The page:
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Renewable Energy Leases

Have you driven across the Panhandle of West Texas recently?  White wind turbines, the same ones you see going up I-45 through Huntsville, now fill the horizon.  This new industry is the renewable energy industry, but commonly referred to as wind and solar energy.  Texas has become the largest wind energy producer in the nation, with wind generating capacity of 22,000 megawatts as of the end of 2017.  Another new project has been solar power in Texas, many companies are seeking lease land in the Lone Star State.  Although Texas is currently only the sixth largest solar energy producing state, this will certainly change in the next few years with Texas expected to triple the current solar capacity by installing approximately 4,000 megawatts of solar capacity.

What does this mean?  For Texas landowners, the growth of renewable energy in the state offers the potential for increased and diversified revenue streams for landowners interested in entering into a wind or solar agreement.  Relating to my love of old westerns and the open range fights, for landowners not interested in these agreements, the growth of the industry has caused strife and frustration among neighbors.  As an example, recently in Van Zandt County, neighboring landowners have found themselves at odds over a proposed solar energy farm, with landowners willing to lease to the company excited about the opportunity and neighboring owners concerned about the potential impact on their own properties.

This week, I will focus on some of legal issues related to renewable energy leases and highlight some of the key terms for landowners considering entering into wind or solar leases.  As with oil and gas lease agreements, landowners should consider retaining an attorney who is experienced in negotiating these types of agreements to best protect the landowner’s interest.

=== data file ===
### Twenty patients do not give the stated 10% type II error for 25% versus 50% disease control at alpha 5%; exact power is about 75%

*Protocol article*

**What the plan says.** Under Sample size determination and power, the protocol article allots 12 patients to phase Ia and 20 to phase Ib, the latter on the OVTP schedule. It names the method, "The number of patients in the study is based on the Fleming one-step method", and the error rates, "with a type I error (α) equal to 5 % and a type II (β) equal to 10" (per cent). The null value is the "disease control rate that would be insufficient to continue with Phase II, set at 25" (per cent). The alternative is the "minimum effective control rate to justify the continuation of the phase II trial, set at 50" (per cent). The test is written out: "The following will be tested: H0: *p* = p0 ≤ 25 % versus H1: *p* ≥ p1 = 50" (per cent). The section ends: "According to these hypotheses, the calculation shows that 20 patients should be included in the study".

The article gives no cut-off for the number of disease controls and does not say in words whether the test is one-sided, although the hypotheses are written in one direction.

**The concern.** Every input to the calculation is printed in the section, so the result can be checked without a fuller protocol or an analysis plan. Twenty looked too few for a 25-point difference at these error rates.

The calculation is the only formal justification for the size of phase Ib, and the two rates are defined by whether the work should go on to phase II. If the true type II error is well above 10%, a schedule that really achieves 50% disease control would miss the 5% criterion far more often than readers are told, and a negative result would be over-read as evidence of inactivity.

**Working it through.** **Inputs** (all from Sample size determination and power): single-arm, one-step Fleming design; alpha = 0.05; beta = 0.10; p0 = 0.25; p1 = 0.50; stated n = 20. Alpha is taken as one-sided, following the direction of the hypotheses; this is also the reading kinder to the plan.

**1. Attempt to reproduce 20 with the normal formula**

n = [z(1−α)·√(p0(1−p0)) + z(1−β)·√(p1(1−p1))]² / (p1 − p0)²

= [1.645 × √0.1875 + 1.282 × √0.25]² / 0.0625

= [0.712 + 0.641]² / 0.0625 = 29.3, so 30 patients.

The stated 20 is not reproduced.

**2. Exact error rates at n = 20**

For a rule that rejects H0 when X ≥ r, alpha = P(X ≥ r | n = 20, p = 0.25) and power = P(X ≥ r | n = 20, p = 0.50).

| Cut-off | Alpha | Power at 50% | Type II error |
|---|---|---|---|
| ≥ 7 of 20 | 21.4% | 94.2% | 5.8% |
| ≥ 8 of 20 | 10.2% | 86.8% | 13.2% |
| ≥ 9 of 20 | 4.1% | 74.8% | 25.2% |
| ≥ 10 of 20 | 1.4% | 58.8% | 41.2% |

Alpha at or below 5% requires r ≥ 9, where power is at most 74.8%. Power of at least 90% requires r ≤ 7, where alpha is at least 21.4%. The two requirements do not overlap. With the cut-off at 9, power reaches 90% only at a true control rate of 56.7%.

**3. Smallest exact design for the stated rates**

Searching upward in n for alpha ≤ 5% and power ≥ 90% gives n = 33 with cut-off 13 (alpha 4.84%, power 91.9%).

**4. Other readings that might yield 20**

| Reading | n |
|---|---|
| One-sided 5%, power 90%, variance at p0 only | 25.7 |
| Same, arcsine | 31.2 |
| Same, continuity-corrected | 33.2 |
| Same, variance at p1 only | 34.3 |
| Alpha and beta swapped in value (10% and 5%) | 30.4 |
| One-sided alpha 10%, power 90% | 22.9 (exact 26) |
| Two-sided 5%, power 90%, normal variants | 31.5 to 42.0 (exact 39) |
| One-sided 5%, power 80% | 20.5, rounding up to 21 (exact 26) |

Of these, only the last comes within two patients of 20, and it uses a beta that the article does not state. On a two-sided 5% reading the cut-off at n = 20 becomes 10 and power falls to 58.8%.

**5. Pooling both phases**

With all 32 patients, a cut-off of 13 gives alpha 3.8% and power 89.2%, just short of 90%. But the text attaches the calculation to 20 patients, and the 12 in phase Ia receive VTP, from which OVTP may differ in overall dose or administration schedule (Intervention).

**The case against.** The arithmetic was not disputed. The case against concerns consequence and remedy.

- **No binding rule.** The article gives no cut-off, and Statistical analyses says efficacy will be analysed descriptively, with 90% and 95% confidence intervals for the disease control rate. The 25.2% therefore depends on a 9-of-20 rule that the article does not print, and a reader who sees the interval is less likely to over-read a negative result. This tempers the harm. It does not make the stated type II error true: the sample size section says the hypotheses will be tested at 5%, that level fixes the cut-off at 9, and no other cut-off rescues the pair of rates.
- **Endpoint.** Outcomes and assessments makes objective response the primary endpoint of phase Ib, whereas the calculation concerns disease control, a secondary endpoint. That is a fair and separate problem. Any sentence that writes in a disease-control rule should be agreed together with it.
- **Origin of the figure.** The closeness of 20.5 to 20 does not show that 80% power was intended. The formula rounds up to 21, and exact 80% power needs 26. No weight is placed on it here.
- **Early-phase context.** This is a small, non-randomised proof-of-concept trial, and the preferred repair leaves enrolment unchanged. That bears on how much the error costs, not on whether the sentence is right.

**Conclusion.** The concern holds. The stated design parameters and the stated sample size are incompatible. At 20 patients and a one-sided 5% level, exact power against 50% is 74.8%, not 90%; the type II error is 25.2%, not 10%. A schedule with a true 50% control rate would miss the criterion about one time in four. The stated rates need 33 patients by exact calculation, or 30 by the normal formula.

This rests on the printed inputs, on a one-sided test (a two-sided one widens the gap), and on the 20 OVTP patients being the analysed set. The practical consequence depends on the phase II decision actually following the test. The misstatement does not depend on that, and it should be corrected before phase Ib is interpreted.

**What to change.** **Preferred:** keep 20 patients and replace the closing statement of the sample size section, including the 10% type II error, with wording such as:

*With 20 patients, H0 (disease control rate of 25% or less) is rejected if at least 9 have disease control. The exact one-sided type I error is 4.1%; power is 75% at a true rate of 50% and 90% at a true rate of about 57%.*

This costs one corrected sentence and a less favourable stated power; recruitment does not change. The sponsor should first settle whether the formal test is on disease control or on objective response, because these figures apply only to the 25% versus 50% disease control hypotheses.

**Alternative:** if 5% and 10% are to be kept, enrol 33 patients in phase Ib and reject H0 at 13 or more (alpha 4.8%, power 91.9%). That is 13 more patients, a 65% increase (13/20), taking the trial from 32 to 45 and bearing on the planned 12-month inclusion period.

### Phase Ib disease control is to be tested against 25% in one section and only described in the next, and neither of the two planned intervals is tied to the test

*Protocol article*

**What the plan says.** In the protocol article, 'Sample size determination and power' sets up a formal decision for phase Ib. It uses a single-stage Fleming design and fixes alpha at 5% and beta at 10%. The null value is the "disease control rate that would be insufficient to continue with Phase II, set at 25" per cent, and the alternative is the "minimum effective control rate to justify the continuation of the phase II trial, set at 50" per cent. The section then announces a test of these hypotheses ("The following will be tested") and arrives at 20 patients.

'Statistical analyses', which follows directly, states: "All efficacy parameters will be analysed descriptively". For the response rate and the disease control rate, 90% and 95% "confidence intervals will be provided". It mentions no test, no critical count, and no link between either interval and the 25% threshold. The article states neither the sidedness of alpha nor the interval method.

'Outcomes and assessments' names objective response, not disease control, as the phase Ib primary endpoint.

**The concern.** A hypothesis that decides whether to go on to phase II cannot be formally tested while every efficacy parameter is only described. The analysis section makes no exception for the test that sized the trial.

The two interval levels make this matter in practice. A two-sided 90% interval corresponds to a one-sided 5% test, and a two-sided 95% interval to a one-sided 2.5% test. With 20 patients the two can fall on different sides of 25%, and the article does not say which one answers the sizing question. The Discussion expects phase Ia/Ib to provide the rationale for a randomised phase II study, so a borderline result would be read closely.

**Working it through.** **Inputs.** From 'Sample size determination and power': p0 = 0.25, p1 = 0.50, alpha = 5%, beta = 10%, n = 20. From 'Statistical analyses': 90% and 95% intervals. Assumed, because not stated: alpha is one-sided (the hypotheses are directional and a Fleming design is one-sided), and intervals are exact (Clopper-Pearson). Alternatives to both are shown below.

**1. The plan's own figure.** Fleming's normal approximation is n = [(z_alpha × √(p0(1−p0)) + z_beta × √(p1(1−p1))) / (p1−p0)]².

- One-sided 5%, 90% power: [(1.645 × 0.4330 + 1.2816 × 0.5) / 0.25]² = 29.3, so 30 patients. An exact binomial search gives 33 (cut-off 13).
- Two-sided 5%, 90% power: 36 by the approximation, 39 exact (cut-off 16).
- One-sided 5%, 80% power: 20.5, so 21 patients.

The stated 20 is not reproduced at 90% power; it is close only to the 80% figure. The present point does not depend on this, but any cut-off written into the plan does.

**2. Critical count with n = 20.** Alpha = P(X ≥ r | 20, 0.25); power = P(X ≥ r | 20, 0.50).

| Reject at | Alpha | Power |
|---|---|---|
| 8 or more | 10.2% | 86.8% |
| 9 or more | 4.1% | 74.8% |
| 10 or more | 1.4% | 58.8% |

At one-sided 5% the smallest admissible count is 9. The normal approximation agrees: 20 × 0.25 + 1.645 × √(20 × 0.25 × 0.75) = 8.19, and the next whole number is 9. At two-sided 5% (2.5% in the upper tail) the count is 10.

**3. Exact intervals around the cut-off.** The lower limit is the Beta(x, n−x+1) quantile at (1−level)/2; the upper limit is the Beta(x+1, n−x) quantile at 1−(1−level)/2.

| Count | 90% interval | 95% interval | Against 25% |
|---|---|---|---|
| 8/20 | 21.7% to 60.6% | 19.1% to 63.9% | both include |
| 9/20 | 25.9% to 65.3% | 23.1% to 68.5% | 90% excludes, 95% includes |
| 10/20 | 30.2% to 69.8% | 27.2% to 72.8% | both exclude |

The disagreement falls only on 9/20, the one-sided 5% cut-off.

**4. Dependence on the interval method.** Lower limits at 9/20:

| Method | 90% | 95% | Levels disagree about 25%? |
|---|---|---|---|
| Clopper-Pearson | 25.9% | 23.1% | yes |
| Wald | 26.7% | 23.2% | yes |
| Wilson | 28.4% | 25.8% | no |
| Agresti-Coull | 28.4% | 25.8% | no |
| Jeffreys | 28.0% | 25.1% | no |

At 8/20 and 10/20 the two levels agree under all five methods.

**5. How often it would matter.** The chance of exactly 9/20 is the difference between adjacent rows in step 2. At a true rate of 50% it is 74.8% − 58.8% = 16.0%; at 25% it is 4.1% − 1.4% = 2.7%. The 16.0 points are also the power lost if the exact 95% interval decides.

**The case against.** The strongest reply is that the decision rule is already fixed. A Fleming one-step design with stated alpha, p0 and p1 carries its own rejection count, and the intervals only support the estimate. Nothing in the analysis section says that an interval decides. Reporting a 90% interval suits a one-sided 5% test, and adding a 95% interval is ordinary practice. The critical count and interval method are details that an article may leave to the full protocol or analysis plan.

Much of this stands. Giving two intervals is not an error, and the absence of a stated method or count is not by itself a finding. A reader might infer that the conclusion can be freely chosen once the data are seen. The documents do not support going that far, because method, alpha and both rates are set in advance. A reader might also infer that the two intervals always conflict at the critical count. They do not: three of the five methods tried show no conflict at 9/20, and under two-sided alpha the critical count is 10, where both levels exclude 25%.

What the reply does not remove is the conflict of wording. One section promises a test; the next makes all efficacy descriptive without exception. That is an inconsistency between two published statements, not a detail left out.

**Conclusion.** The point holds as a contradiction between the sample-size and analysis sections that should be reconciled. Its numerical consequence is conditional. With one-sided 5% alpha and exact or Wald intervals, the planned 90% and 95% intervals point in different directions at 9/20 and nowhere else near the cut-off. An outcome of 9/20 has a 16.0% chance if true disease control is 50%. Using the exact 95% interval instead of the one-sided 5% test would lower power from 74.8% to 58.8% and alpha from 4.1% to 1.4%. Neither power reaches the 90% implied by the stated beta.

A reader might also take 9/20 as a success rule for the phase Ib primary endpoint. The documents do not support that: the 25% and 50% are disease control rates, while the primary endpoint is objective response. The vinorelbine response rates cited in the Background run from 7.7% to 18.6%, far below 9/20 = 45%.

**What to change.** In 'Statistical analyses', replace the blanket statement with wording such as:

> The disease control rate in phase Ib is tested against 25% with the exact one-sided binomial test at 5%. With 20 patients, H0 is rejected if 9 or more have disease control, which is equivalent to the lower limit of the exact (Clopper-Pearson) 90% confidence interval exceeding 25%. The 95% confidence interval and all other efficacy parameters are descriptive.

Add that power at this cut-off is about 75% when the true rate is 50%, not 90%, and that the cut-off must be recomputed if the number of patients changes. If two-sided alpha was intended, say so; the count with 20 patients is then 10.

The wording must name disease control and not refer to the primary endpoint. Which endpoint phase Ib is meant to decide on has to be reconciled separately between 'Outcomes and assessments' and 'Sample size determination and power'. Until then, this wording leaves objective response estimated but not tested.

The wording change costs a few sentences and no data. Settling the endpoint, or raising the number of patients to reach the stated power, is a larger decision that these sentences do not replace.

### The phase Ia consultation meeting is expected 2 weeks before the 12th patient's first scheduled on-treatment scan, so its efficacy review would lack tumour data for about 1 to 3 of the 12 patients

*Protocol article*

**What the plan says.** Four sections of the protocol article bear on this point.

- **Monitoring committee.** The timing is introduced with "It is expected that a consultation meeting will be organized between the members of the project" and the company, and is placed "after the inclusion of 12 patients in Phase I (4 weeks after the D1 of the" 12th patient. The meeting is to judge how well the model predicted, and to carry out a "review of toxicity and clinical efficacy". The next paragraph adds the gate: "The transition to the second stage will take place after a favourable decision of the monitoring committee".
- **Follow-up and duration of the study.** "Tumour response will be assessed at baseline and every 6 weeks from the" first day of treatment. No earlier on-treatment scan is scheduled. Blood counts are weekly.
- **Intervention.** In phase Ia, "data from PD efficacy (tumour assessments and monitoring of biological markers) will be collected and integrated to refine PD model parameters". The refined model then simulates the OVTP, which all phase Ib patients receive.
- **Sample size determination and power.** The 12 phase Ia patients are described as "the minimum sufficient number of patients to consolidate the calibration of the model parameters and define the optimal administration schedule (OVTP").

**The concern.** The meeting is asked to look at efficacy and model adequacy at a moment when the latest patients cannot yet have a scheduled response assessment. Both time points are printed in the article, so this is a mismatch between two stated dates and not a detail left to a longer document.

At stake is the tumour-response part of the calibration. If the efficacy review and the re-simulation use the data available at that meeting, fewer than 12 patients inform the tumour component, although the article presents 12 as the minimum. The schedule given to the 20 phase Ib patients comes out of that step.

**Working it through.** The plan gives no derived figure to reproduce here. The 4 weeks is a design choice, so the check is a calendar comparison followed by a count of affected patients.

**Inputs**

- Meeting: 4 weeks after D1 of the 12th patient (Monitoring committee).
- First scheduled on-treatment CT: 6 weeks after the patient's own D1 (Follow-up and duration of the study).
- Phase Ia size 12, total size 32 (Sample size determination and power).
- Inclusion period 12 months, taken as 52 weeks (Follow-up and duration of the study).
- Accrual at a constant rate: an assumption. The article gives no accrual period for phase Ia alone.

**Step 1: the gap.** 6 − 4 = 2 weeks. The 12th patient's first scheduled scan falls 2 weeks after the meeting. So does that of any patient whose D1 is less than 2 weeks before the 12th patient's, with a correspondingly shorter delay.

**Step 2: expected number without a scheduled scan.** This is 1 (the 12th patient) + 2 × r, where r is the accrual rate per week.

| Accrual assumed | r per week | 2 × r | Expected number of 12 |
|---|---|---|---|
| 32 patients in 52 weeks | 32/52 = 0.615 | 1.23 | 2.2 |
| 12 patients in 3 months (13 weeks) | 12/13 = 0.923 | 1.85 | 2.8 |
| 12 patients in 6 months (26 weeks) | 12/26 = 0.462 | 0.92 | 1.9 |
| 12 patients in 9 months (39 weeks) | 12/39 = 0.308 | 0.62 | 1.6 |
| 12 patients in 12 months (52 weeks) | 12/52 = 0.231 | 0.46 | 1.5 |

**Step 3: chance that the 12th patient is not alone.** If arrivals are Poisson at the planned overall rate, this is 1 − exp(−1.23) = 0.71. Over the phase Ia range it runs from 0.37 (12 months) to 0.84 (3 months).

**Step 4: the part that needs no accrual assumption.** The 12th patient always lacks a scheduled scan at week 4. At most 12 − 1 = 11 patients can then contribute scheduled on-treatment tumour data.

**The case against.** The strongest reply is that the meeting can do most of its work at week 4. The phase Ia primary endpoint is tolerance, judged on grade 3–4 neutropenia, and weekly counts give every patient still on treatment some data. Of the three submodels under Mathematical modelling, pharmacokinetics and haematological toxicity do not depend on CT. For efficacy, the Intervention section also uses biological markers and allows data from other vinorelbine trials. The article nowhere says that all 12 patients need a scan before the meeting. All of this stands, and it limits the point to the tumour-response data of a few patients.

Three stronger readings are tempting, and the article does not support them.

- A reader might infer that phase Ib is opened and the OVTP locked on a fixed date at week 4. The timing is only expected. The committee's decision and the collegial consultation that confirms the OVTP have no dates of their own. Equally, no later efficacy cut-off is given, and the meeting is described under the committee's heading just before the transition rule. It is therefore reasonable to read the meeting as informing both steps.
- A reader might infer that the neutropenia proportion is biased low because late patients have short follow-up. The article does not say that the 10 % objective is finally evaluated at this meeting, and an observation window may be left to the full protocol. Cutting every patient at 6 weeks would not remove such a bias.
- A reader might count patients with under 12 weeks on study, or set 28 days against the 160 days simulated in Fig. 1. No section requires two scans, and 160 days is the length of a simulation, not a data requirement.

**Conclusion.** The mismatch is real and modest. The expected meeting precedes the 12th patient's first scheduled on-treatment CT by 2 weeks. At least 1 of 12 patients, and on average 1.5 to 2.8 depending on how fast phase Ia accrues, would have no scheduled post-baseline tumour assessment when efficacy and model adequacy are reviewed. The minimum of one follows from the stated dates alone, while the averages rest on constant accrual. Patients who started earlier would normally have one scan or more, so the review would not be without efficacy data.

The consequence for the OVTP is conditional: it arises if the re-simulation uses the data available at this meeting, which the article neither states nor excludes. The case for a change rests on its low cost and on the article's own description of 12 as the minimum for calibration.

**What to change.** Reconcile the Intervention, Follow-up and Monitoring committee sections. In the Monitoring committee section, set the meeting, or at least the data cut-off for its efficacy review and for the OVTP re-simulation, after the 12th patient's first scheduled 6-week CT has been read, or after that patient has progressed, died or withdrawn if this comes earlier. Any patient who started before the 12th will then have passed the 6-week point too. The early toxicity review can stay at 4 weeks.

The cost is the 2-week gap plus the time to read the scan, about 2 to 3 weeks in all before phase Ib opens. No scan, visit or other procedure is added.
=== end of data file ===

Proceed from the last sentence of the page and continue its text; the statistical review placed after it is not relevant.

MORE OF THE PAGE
In Texas, ownership can be severed into the surface estate and mineral estate.  The issue has not been expressly considered by our Texas Supreme Court, but most legal scholars believe both wind and solar rights are part of the surface estate.  Currently, both the wind and solar industry have undertaken leases based on them belonging to the surface estate.

Like mineral and groundwater rights, wind and/or solar rights could theoretically be severed from the surface estate and owned by a separate owner.  In just the last decade, many Texas landowners have severed wind rights by selling their surface estate but reserving wind rights.  Oklahoma has passed laws to prohibit severing wind rights from the surface estate and this could happen in Texas.

The oil and gas industry has over 100 years of laws and legal decisions upon which to draw.  Correspondingly, there is relatively little law related to wind and solar energy.  Many implied rights have developed over the past 100 years related to oil and gas, like the implied right to use as much of the surface as reasonably necessary to produce oil and gas.  This is because the mineral estate is deemed to be dominant when severed.  Currently, there is no such implied right with regard to wind or solar estates when severed.

Wind energy agreements, which are  between the surface owner of the property and the wind company, can be extremely complex.  There are a number of legal and economic issues to be considered by a landowner before entering into this type of agreement. 

Matters to consider can include, but are not limited to:

Identification of project phases

•                     Development phase

•                     Construction phase

Length of lease

Landowner compensation

Impact on surface uses

Project conclusion requirements

•                     Removal of equipment

•                     Restoration of surface

If you are leasing or considering leasing your property for wind or solar energy purposes, you should seek an attorney familiar with these agreements.  They can discuss the type of lease and terms that best suit your particular needs and help negotiate the lease agreement.

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